Lowering Utility Bills for a Multi-family Development
In 2003, Sacramento|Yolo Mutual Housing Association acquired a 3.5-acre parcel in the McClellan Redevelopment Area of a former air force base. Part of a Special Planning Area, Mutual Housing at the Highlands was planned as the nonprofit’s first development for the homeless as well as its usual target—working families of modest means.
Of the 90 units, 66 were planned for the homeless. Although these residents would have subsidized housing and some government assistance, in general, they would have extremely low income.
Keeping the cost of utilities in their 500-square foot efficiency units to a minimum was very important. This was true even in Sacramento, Calif., a region that usually gets over 100 degree days in the summer and freezing nights in the winter.
Even though the complex has a very narrow North-South axis, we were able to site most of the units on a north and south orientation to conserve energy.
We also used R-21 insulation in the wall, the highest rated insulation that would fit in the cavity.
High-performing dual-pane windows were installed throughout the complex. Since south, east and west facing windows often let in a lot of heat in summer, Mutual Housing was able to install windows with advanced glass that blocks summer heat while still providing natural light to the interior.
One of the goals was to have the most efficient heating and air conditioning system available within the project budget.
We looked at three types of systems: A traditional split system, a ground-source heat pump and a ductless system called a mini-split heat pump.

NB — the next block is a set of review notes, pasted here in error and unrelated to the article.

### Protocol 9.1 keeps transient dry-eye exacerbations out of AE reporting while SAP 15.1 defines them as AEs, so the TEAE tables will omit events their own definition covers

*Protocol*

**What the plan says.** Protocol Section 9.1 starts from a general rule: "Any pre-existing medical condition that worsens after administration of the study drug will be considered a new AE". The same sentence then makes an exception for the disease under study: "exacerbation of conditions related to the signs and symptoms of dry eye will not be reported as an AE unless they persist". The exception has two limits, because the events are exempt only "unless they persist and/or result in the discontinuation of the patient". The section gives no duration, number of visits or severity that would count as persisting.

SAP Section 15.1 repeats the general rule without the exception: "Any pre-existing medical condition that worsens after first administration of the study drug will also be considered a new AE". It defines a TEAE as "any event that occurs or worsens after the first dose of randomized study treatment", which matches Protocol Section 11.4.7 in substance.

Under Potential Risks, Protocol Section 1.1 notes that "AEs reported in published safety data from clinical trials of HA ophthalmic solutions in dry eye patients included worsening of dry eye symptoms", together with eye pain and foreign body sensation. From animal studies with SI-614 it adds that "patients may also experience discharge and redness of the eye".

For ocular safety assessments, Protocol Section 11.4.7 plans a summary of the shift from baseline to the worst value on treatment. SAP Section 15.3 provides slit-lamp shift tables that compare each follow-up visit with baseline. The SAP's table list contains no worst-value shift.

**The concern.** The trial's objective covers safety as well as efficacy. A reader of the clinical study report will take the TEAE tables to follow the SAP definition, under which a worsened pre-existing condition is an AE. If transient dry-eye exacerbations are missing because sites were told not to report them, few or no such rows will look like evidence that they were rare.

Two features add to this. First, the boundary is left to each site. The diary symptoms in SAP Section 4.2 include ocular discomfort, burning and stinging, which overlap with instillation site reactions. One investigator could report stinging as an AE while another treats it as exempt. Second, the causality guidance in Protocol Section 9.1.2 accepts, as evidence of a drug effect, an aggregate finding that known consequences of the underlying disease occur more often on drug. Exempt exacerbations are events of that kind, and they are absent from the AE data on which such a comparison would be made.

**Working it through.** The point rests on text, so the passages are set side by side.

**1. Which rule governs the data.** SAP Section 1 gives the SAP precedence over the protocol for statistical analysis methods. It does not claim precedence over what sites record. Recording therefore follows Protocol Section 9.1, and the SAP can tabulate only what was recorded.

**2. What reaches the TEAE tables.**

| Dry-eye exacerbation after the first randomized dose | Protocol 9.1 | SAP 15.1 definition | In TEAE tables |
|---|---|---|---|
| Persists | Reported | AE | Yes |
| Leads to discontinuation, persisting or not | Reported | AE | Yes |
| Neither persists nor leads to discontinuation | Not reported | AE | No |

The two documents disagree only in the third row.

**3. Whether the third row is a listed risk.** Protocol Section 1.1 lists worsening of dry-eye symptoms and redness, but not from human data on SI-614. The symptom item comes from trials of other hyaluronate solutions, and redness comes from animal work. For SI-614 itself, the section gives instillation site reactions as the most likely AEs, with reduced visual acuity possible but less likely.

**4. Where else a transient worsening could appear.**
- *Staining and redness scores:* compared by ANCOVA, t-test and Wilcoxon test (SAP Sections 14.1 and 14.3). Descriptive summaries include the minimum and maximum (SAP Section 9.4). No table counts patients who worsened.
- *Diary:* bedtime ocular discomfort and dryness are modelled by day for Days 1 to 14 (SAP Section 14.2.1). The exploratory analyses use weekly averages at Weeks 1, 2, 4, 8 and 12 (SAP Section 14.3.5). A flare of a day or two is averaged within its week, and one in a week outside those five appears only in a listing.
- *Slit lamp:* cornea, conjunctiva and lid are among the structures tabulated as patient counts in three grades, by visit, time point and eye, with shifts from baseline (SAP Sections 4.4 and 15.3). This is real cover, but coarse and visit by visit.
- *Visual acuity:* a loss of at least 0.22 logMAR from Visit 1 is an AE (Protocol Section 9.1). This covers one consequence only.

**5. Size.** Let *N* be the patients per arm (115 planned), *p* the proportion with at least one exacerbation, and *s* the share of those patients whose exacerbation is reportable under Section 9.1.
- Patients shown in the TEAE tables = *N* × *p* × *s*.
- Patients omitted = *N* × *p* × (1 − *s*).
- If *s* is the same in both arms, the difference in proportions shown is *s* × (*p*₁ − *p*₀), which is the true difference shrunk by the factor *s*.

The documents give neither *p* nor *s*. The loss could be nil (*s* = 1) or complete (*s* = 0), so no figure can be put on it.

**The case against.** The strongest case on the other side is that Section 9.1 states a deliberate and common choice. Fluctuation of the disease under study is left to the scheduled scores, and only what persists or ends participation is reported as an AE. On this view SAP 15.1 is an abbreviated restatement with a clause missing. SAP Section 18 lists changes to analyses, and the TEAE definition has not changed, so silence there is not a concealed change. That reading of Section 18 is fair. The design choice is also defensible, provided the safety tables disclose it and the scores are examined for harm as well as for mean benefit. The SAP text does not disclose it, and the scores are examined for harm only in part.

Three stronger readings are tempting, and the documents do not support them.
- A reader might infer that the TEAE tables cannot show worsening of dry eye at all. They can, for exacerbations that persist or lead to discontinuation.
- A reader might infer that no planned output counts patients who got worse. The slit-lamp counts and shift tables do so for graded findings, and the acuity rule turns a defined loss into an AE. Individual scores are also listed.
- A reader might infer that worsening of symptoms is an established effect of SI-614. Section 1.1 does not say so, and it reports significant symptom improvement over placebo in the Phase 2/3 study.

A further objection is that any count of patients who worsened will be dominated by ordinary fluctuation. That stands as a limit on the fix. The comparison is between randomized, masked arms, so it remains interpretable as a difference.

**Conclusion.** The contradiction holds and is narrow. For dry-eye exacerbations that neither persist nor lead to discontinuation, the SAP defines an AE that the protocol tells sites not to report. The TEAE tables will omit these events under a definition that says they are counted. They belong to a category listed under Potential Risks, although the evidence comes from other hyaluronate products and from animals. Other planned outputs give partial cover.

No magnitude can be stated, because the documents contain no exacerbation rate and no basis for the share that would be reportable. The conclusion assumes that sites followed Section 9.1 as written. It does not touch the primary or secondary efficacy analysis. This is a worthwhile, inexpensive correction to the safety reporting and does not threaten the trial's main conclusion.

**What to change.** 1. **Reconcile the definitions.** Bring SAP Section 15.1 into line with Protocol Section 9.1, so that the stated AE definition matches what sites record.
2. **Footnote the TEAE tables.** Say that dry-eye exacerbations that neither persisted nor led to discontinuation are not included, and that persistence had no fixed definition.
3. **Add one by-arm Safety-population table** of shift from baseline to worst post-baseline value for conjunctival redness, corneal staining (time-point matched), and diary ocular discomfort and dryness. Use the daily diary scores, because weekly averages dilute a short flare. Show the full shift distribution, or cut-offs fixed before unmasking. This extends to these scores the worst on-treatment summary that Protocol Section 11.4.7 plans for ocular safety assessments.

Traditional split systems with ducts, furnaces, and outdoor condensing unit would have required a lot of space, and space was at a premium on this project. While the ground-source system would have been very efficient, the cost of drilling wells and installing piping in the ground was too high.
The mini-split system has an outdoor heat pump and an indoor fan coil. The heat pump is small enough to mount on an external wall, while the fan coil is installed high on an internal wall. A blower in the fan coil draws in apartment air to cool it or heat it, as necessary, then blows the air high across the apartment space. Hidden refrigerant lines connect the fan coil to the heat pump, which provides heating or cooling as needed.
Even though this system is relatively new to the U.S., one of our architects recently had worked with it. The mechanical engineer, Marcus Romani of Sacramento, CA-based Meline Engineering Corporation, also was familiar with the ductless system as was the project manager of the general contractor, Chico, CA-based Sunseri Construction, Inc. Because it was less expensive to install yet highly efficient, it made perfect sense for these small apartments.
Before the decision could be finalized, however, we had to convince the developer, Mutual Housing. Even though the Highlands would be its 15th community in the region, they had never used it before. They wanted to make sure it was the best, long-term choice, especially since someone in a wheelchair had to be to operate equipment mounted high on the wall.